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Grant Opportunity for Hispanic-Serving Institutions


The Department of Education is seeking Hispanic-Serving Institutions (HSIs) applicants to apply for a portion of a new $24 million developmental grant created to address low completion rates among Hispanic postsecondary students.

This new grant is open to all HSIs that demonstrate a commitment to developing ways to identify and address the strengths and weaknesses of their institution’s enrollment, retention, and support for Hispanic and low-income students. The Department of Education will support projects designed to expand the number of Hispanic students at the undergraduate, graduate, and professional level and that help to facilitate their rates of graduation. HSI programs hoping to use the grant to expand and enhance the academic offerings, program quality, faculty quality, and institutional stability of colleges and universities that serve a majority of Hispanic students are encouraged to apply.

Awards will not exceed $600,000 for a single budget period of 12 months. The deadline for applying for these FY19 awards is July 15, 2019.

Those institutions interested in applying are encourages to visit grants.gov.

Do you have questions about this announcement? Please contact me at wcummings@aacte.org

Are You Ready for Day on the Hill?

In anticipation of Washington Week’s Day on the Hill, AACTE’s premier advocacy event, members of the Committee on Government Relations and Advocacy hosted a webinar on Thursday, April 18 to answer questions about the event. How to schedule a congressional meeting, how to develop an advocacy message, and how to walk into a U.S. Senator’s office with confidence, are just samples of the many issues discussed during the webinar. The recorded webinar, Are You Ready for a Day on the Hill? is now available to watch on the AACTE website. 

During the webinar, an experienced panel of experts shared their personal stories and provided guidance on the methods and reasons for advocacy.  Additionally, they explained what attendees at this year’s Washington Week in the nation’s capital can expect when they attend Day on the Hill events. 

Webinar attendees were instructed on what things to arrange prior to traveling, who to involve from their institution, how to request an appointment with their legislator, and how to prepare for the meeting. It was a one-stop-shop for all things related to the event.

2019 Session Explored AACTE Initiatives toward Increasing Diversity, Equity and Inclusion


The “AACTE Initiatives toward Increasing Diversity, Equity and Inclusion in Colleges of Teacher Education” Deeper Dive session was held during the 2019 Annual Meeting.  The session highlighted the association’s current, ongoing, and future commitments in these areas in a discussion moderated by Jennifer Robinson of Montclair State University and included panelists Lillian Sharon Leathers of William Paterson University of New Jersey and AACTE’s Jacqueline King, Jacqueline Rodriguez, and Jane West.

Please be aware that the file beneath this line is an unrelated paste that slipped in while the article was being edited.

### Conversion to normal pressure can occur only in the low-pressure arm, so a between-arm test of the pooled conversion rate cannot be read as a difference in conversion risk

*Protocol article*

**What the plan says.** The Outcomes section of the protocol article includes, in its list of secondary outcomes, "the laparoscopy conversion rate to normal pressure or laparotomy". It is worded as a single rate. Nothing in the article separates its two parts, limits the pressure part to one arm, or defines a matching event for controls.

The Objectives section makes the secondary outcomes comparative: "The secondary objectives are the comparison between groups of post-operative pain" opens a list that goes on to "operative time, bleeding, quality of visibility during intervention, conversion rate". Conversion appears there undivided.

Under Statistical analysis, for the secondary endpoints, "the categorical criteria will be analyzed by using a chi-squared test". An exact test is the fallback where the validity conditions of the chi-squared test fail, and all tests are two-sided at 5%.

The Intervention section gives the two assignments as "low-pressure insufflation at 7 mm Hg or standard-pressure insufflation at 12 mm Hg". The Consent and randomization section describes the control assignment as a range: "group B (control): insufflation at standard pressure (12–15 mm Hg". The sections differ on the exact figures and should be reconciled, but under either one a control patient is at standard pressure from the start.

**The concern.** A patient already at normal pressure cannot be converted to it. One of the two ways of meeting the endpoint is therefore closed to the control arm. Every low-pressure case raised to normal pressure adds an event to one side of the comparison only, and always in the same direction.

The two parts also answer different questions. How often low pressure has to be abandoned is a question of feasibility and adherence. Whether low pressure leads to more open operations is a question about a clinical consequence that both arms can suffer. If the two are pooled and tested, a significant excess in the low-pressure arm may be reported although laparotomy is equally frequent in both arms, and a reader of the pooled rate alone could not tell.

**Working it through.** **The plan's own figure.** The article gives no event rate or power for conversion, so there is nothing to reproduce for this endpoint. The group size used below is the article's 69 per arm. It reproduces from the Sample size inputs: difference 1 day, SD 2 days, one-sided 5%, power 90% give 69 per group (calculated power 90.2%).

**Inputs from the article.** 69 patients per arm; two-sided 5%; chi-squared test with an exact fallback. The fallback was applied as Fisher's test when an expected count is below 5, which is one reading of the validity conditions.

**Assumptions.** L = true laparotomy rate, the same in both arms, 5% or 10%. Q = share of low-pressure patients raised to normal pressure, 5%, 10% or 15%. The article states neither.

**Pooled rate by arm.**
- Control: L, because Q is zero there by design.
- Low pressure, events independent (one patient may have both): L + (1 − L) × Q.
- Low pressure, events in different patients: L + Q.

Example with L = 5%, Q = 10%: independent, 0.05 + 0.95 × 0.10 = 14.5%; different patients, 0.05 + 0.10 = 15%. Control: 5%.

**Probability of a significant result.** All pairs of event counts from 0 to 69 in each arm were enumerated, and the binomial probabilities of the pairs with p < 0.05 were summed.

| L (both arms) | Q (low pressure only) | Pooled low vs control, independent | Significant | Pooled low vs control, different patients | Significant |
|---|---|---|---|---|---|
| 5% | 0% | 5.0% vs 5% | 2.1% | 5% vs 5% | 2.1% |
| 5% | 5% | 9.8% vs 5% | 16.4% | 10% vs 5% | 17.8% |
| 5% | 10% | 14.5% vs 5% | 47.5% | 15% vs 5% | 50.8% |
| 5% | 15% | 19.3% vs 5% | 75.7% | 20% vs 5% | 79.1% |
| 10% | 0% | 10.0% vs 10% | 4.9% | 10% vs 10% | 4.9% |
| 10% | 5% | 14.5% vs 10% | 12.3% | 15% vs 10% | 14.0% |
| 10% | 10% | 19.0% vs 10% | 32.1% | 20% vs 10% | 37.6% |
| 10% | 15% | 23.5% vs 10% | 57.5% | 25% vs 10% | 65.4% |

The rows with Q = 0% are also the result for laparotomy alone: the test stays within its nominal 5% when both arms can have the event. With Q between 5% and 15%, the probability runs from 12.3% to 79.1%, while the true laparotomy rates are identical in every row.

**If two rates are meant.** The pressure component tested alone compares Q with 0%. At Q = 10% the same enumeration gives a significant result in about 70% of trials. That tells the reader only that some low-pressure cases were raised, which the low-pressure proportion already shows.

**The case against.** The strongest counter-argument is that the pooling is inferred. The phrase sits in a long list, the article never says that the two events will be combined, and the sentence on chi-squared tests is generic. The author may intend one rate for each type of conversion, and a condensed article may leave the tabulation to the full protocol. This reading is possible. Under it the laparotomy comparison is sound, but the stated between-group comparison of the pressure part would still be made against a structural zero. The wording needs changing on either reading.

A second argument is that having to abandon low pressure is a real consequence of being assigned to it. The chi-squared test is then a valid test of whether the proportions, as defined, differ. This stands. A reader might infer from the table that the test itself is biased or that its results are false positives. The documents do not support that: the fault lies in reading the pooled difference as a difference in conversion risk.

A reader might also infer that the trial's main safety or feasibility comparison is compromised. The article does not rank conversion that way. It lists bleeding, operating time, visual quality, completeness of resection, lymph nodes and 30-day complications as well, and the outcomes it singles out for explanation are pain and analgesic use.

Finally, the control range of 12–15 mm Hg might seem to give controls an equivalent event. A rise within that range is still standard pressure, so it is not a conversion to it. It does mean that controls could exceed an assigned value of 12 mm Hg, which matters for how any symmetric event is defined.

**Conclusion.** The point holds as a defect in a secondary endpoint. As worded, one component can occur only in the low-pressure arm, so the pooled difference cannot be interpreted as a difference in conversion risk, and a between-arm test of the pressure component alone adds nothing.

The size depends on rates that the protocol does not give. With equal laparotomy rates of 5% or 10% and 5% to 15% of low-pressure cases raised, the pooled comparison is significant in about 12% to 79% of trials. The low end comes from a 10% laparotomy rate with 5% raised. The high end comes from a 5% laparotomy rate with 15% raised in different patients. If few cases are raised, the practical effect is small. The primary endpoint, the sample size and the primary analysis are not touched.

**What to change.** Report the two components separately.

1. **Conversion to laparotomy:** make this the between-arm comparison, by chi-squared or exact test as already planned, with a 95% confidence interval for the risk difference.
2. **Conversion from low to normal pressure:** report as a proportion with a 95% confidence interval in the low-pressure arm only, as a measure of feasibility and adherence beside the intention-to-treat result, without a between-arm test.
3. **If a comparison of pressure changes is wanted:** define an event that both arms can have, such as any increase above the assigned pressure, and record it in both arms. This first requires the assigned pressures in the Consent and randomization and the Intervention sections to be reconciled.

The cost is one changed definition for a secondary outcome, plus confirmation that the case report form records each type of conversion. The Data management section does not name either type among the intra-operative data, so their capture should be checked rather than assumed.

King, author of AACTE’s recently published Education Students and Diversity: A Review of New Evidence report, described the findings, which showed that education is the least diverse in bachelor’s degree fields. King shared other important data such as 50% of African American education students and 40% of Hispanic education students are independent; 30% of African American students and 20% Hispanic students had children; and 20% African American students were single parents. She emphasized that child care, for example, is an issue that cannot be ignored when considering the matter of diversity.  In addition, 4% of Hispanic students are first generation students and 22% do not have a parent that has graduated from high school.  The study revealed that one in five African American students work full-time and that the median family income of white, dependent students is more than double of their African American and Hispanic peers.  

Panelists took a Deeper Dive into Addressing the Cost of Clinical Practice at #AACTE19


The Deeper Dive session, “Too Expensive to Ignore,” held during the AACTE 2019 Annual Meeting explored the many creative ways educators are working to address the high costs associated with becoming a teacher. The panel discussion was moderated by Karen DeMoss, executive director of Prepared to Teach, Bank Street College of Education, and the presenters were Tara Kini, director of state policy at the Learning Policy Institute (LPI); Karen Riley, dean of the College of Education at the University of Denver; Karen Kindle, division chair, Teacher Residency and Education at the University of South Dakota (USD); Jeannie Aversa, coordinator of educator effectiveness at the Syracuse City School District; and Nichole Brown, director of field placement and project director, Teacher Opportunity Corp II at SUNY Oswego. The group of educators engaged in a lively conversation about how to create sustainable funding for teacher residencies.